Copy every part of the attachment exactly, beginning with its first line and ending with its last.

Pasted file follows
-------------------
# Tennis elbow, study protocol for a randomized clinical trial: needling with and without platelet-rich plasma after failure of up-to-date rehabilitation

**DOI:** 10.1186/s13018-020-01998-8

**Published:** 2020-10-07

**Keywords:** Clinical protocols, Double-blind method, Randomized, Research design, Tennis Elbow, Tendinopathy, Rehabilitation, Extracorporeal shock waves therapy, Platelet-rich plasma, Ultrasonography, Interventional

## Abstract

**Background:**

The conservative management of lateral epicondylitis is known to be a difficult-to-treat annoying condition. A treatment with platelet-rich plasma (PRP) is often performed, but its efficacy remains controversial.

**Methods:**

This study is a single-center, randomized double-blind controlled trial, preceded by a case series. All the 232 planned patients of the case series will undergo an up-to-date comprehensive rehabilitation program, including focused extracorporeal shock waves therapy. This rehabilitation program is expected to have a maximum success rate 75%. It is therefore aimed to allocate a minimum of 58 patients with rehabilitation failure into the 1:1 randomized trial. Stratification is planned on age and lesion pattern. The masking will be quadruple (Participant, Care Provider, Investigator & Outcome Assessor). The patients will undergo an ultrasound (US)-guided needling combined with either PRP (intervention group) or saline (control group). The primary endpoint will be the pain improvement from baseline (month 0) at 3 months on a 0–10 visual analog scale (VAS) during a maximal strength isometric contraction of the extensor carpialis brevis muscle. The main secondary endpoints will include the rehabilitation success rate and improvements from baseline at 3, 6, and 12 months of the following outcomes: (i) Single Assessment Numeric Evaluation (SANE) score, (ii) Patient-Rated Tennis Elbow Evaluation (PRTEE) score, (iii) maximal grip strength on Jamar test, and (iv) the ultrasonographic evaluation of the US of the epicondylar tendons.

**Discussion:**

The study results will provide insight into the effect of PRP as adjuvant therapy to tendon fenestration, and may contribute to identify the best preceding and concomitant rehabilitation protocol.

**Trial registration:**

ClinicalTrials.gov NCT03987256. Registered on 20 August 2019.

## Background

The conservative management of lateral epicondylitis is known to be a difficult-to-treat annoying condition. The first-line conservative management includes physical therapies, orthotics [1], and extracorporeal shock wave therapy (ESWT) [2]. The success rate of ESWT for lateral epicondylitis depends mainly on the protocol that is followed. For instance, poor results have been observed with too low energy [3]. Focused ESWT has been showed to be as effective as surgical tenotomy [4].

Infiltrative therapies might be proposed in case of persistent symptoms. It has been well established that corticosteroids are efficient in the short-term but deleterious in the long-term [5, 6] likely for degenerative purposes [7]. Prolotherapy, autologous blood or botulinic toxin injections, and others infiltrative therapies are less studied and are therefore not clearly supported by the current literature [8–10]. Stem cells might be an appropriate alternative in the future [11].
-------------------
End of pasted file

# Tennis elbow, study protocol for a randomized clinical trial: needling with and without platelet-rich plasma after failure of up-to-date rehabilitation

**DOI:** 10.1186/s13018-020-01998-8

**Published:** 2020-10-07

**Keywords:** Clinical protocols, Double-blind method, Randomized, Research design, Tennis Elbow, Tendinopathy, Rehabilitation, Extracorporeal shock waves therapy, Platelet-rich plasma, Ultrasonography, Interventional

## Abstract

**Background:**

The conservative management of lateral epicondylitis is known to be a difficult-to-treat annoying condition. A treatment with platelet-rich plasma (PRP) is often performed, but its efficacy remains controversial.

**Methods:**

This study is a single-center, randomized double-blind controlled trial, preceded by a case series. All the 232 planned patients of the case series will undergo an up-to-date comprehensive rehabilitation program, including focused extracorporeal shock waves therapy. This rehabilitation program is expected to have a maximum success rate 75%. It is therefore aimed to allocate a minimum of 58 patients with rehabilitation failure into the 1:1 randomized trial. Stratification is planned on age and lesion pattern. The masking will be quadruple (Participant, Care Provider, Investigator & Outcome Assessor). The patients will undergo an ultrasound (US)-guided needling combined with either PRP (intervention group) or saline (control group). The primary endpoint will be the pain improvement from baseline (month 0) at 3 months on a 0–10 visual analog scale (VAS) during a maximal strength isometric contraction of the extensor carpialis brevis muscle. The main secondary endpoints will include the rehabilitation success rate and improvements from baseline at 3, 6, and 12 months of the following outcomes: (i) Single Assessment Numeric Evaluation (SANE) score, (ii) Patient-Rated Tennis Elbow Evaluation (PRTEE) score, (iii) maximal grip strength on Jamar test, and (iv) the ultrasonographic evaluation of the US of the epicondylar tendons.

**Discussion:**

The study results will provide insight into the effect of PRP as adjuvant therapy to tendon fenestration, and may contribute to identify the best preceding and concomitant rehabilitation protocol.

**Trial registration:**

ClinicalTrials.gov NCT03987256. Registered on 20 August 2019.

## Background

The conservative management of lateral epicondylitis is known to be a difficult-to-treat annoying condition. The first-line conservative management includes physical therapies, orthotics [1], and extracorporeal shock wave therapy (ESWT) [2]. The success rate of ESWT for lateral epicondylitis depends mainly on the protocol that is followed. For instance, poor results have been observed with too low energy [3]. Focused ESWT has been showed to be as effective as surgical tenotomy [4].

Infiltrative therapies might be proposed in case of persistent symptoms. It has been well established that corticosteroids are efficient in the short-term but deleterious in the long-term [5, 6] likely for degenerative purposes [7]. Prolotherapy, autologous blood or botulinic toxin injections, and others infiltrative therapies are less studied and are therefore not clearly supported by the current literature [8–10]. Stem cells might be an appropriate alternative in the future [11].